Max Payne 3: The Complete Series Comic Book Review

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A Healthy Outlook on Life

This article features minor spoilers for Max Payne, Max Payne 2: The Fall of Max Payne, and Max Payne 3.

 

Ever since the first Max Payne game, fans have clamored for a comic following everyone’s favorite alcoholic, pill popping badass. Seeing as the first two games’ cutscenes were done in a comic panel style, it only seemed appropriate. Time went on, and nothing came of it, and after Max Payne 2: The Fall of Max Payne, it seemed like fans would be stuck without what they wanted. Then, Rockstar Games, who had purchased the rights to the franchise from Finnish developer Remedy, announced Max Payne 3, and as a part of their marketing leading up to the game they would release three official comics written by resident genius Dan Houser, and Max’s original scribe, Sam Lake.

Picking up a few hours before Max has his life altering encounter with “the coked up kid of New Jersey’s most powerful mob boss” at his favorite dive bar in Hoboken, the book follows Max as he shuffles lifelessly through his day, reliving various traumatic experiences from his past. As he sits in his apartment, drinking, he flashes back to his time as one of New York’s finest, his rough childhood, his brief and bloody fling with Mona Sax, and briefly, even his happier days as a married man and father. As the story progresses, we get a glimpse into the life of a broken man, who thinks he has nothing left to live for until a lone gunshot changed the course of his life.

As probably the biggest Max Payne fan in my state, I could not have been more excited about the comics, and I anxiously checked Rockstar’s website daily for new info. I downloaded each of the issues as they were released, and even won physical copies of the first issue from one of Rockstar’s many events. Being as huge a nerd as I am, and despite having the digital copies already, I decided to pick up the hardcover collected edition from Rockstar’s warehouse. As a hardcore fan, I enjoyed every panel of the comic, and soaked in each detail about Max’s mostly unexplored past. Of special note were the scenes that flashed back to his childhood. Houser and Lake did a fine job of crafting a subtle and disturbing vision of a broken home that left permanent scars on Max, and forged him into the cold, hard boiled man we’ve come to know and love. There are a lot of good moments in here for anyone who wants some more Payne in their lives.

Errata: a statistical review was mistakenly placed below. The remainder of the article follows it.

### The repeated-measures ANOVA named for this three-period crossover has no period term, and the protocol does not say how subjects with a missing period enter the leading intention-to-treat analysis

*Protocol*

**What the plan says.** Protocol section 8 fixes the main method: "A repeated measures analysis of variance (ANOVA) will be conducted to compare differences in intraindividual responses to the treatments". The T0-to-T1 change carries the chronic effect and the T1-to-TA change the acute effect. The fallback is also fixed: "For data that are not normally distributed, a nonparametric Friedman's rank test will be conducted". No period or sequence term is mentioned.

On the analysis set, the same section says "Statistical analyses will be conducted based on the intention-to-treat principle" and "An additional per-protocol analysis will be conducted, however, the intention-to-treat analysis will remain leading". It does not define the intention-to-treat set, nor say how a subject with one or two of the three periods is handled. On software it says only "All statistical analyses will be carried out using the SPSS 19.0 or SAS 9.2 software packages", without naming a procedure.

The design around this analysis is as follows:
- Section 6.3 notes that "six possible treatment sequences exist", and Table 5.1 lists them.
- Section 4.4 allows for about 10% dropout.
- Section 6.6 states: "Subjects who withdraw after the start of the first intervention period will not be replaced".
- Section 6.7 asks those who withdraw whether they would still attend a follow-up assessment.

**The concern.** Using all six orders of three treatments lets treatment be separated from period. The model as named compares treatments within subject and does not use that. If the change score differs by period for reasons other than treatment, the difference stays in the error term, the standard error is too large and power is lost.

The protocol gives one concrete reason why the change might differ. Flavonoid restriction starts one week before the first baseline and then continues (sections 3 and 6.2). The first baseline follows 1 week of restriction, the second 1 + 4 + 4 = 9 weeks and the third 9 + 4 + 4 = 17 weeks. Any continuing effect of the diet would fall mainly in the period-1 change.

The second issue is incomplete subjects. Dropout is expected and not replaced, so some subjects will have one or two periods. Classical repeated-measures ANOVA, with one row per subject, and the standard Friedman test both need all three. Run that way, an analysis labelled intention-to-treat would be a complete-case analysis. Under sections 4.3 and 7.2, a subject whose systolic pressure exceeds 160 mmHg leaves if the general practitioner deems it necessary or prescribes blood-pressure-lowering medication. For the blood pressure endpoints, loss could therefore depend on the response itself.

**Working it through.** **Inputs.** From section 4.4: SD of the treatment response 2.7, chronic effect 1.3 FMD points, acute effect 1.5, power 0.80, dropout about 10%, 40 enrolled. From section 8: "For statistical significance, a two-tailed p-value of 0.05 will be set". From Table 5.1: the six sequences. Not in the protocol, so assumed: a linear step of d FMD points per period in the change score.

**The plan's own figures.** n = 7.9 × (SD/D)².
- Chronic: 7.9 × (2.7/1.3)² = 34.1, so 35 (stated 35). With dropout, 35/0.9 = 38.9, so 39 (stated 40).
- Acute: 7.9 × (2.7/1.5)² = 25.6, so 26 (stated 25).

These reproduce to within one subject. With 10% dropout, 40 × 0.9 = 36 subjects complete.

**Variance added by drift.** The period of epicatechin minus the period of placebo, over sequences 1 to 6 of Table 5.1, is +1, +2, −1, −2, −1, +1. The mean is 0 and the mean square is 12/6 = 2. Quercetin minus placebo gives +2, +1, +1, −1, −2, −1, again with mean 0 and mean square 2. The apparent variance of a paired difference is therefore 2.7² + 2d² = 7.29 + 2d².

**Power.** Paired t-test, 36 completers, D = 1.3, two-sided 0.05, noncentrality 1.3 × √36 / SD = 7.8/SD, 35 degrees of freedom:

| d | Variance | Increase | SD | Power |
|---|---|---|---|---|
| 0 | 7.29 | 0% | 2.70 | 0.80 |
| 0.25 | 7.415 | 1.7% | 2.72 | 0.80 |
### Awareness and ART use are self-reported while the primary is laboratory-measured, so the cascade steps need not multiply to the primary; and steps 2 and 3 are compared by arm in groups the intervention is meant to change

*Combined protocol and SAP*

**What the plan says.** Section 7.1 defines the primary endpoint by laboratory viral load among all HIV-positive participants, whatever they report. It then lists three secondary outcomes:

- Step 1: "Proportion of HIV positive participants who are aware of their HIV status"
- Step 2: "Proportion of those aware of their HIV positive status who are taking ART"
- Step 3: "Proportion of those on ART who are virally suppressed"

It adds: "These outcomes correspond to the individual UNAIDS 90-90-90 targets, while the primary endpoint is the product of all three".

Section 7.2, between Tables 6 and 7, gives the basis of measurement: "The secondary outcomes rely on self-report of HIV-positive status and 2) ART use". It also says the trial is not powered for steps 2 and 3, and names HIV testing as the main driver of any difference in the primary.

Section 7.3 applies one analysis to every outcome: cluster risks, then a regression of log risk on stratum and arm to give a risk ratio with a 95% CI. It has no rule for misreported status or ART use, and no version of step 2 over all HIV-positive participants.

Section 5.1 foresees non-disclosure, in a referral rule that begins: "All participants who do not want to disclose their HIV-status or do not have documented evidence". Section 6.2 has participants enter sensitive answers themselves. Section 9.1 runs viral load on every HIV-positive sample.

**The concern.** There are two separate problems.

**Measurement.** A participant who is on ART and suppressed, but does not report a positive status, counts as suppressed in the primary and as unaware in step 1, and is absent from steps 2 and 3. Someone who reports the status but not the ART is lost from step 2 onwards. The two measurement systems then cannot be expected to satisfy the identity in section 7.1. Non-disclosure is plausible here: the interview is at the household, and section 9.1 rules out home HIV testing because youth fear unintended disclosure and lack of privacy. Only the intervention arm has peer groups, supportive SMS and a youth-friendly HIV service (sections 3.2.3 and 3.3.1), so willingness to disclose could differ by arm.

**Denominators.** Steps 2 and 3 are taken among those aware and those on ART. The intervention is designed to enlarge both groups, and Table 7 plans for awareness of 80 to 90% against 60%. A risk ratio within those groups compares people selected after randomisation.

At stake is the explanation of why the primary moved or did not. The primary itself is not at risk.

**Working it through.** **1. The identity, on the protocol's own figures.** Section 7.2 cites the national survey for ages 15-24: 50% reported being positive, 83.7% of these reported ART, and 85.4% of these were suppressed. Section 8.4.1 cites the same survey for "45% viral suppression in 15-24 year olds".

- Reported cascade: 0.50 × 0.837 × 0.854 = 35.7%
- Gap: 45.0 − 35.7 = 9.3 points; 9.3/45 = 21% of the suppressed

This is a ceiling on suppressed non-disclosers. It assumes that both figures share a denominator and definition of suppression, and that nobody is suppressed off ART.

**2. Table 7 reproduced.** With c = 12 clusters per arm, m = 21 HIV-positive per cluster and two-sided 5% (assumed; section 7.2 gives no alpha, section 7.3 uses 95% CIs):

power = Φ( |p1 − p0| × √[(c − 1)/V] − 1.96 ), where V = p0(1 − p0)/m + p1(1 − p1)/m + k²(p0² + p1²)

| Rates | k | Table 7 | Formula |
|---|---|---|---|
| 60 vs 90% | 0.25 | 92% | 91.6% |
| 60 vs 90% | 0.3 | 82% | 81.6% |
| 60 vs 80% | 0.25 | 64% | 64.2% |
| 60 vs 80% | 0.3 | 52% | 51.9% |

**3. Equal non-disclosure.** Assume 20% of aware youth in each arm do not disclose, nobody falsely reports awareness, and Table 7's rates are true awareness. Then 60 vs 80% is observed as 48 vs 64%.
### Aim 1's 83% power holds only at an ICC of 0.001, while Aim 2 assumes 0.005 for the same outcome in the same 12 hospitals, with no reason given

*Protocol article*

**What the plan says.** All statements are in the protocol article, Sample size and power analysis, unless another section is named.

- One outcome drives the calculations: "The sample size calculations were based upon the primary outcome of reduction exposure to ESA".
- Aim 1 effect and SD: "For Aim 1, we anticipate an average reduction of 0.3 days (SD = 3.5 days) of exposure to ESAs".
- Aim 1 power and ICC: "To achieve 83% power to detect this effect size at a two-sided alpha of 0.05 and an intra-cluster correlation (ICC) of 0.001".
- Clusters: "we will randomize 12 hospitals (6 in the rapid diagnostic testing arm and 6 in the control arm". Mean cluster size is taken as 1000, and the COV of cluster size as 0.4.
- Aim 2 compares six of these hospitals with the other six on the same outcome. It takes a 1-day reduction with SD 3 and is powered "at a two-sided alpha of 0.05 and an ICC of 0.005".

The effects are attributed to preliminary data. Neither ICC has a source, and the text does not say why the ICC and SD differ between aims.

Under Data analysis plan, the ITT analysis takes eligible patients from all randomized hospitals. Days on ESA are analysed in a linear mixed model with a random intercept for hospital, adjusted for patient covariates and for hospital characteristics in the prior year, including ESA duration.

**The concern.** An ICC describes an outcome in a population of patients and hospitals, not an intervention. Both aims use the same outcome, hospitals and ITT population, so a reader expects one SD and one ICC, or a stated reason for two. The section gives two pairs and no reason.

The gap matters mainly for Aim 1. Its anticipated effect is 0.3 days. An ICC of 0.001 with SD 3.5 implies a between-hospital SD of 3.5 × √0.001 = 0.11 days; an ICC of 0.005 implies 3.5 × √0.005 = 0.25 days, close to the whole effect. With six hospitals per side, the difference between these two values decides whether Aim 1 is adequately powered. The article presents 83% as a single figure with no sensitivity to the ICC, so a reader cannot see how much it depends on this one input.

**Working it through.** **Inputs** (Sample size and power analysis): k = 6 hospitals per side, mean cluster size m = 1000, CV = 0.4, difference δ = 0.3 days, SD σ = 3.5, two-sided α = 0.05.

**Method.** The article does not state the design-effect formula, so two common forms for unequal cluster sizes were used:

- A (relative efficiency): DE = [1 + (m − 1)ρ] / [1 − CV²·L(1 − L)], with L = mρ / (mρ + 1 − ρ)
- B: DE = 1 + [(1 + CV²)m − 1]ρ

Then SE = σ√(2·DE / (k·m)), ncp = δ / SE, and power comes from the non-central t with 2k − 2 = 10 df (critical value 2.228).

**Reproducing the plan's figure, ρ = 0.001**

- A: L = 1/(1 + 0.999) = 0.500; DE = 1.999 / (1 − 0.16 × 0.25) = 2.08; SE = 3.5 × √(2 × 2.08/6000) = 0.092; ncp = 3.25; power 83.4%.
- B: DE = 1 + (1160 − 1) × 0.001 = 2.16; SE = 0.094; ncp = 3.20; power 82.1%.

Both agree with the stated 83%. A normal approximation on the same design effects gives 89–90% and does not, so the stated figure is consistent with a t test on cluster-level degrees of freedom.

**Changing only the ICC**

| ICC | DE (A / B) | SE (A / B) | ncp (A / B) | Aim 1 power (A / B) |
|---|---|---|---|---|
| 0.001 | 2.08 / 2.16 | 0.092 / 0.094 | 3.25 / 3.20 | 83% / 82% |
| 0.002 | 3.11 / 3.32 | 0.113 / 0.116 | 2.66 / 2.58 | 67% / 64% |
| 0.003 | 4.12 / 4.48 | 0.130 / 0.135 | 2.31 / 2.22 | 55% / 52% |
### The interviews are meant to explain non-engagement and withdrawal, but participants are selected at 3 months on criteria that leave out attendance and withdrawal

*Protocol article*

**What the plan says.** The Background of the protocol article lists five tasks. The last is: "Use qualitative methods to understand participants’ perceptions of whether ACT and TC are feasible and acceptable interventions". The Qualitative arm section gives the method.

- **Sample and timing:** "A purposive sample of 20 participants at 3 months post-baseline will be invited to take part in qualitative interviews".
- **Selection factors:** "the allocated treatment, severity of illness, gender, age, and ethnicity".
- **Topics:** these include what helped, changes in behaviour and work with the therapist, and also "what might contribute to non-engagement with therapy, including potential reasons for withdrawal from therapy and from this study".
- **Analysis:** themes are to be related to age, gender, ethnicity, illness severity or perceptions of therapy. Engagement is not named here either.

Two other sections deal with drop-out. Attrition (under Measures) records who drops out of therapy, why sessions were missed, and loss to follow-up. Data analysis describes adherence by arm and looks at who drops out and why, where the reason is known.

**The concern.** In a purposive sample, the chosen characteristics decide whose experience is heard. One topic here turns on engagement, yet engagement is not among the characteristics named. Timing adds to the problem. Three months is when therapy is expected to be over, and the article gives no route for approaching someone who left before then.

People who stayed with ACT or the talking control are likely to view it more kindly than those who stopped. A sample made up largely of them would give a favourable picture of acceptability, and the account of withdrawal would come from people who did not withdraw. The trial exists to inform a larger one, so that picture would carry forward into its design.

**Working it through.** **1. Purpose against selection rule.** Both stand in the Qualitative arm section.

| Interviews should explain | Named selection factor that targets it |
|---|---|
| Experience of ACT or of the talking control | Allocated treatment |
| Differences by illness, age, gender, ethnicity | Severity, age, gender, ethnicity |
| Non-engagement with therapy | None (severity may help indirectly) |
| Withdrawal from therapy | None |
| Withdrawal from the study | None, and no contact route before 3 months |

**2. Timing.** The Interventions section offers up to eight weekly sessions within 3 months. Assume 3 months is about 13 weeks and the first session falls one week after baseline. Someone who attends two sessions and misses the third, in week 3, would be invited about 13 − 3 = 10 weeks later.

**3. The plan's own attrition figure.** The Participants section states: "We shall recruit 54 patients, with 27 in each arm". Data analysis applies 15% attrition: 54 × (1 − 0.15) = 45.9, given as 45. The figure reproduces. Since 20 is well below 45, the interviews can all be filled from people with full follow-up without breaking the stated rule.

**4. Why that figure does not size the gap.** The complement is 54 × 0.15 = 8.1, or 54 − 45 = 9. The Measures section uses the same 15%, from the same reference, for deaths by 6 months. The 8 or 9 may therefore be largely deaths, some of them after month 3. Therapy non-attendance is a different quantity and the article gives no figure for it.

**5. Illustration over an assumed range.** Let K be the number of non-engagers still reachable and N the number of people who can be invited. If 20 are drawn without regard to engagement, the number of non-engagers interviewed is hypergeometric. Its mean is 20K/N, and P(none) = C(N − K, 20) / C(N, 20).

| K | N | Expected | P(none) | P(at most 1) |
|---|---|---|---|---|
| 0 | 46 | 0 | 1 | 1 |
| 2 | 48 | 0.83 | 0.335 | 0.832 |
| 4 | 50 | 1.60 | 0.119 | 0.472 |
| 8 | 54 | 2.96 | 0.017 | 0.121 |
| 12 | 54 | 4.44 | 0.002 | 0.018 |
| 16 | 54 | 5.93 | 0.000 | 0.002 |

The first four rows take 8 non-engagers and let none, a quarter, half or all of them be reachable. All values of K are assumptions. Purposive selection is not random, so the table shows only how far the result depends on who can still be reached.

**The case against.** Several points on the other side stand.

However, as a whole, the three issue arc is fairly inconsistent. In Max Payne and Max Payne 2, Max was more apt to metaphorically express himself in his inner monolouge. When Houser took over writing duties for the third game, he crafted a Max that was ultimately familiar, but slightly more sarcastic and vocal about his opinions. I’m not saying this detracted from Max Payne 3, rather it’s quite the contrary. But in the short 36 or so pages of actual story in this volume, having both Lake and Houser write Max’s inner voice proved to be very distracting. You can blatantly tell when one writer took the helm over the other. Lake’s writing is more like a dark poet regaling us with his woes, where Houser is more focused on the moment and sounds like an average New York gumshoe. Both writers are great at what they do, but together they clash too much to maintain Max’s character.

On the plus side, the art is brilliant, and perfectly captures James McCaffery’s aged detective as he looks and moves in Max Payne 3. There’s some hardcore action scenes that let artists Fernando Blanco and Matt Wilson play with their reds and browns as Max guns down thugs. And overall, the art captures the gritty feel of Max’s PTSD recollections.  There’s also some cool concept art for the game itself that gives you a look at how they developed the post Fabricas Branco incident Max, as well as some level and enemy concepts. Rockstar has only gotten better at letting their art department’s work reach the public, and we all get to benefit from its beauty.

Sure, this is not the greatest or longest book, but I still enjoyed it. The great art and insight into my favorite video game character’s past was worth the relatively cheap $10 admission fee. If you’re a fan like me, pick it up and enjoy all those delicious details and wonderful panels, and know that even if you aren’t 100% satisfied, you’ve at least supported one of the best video game developers out there. If you’re not a fan, I can’t think of any reason for you to buy this volume, especially since the comics are available in digital form for free from Rockstar.

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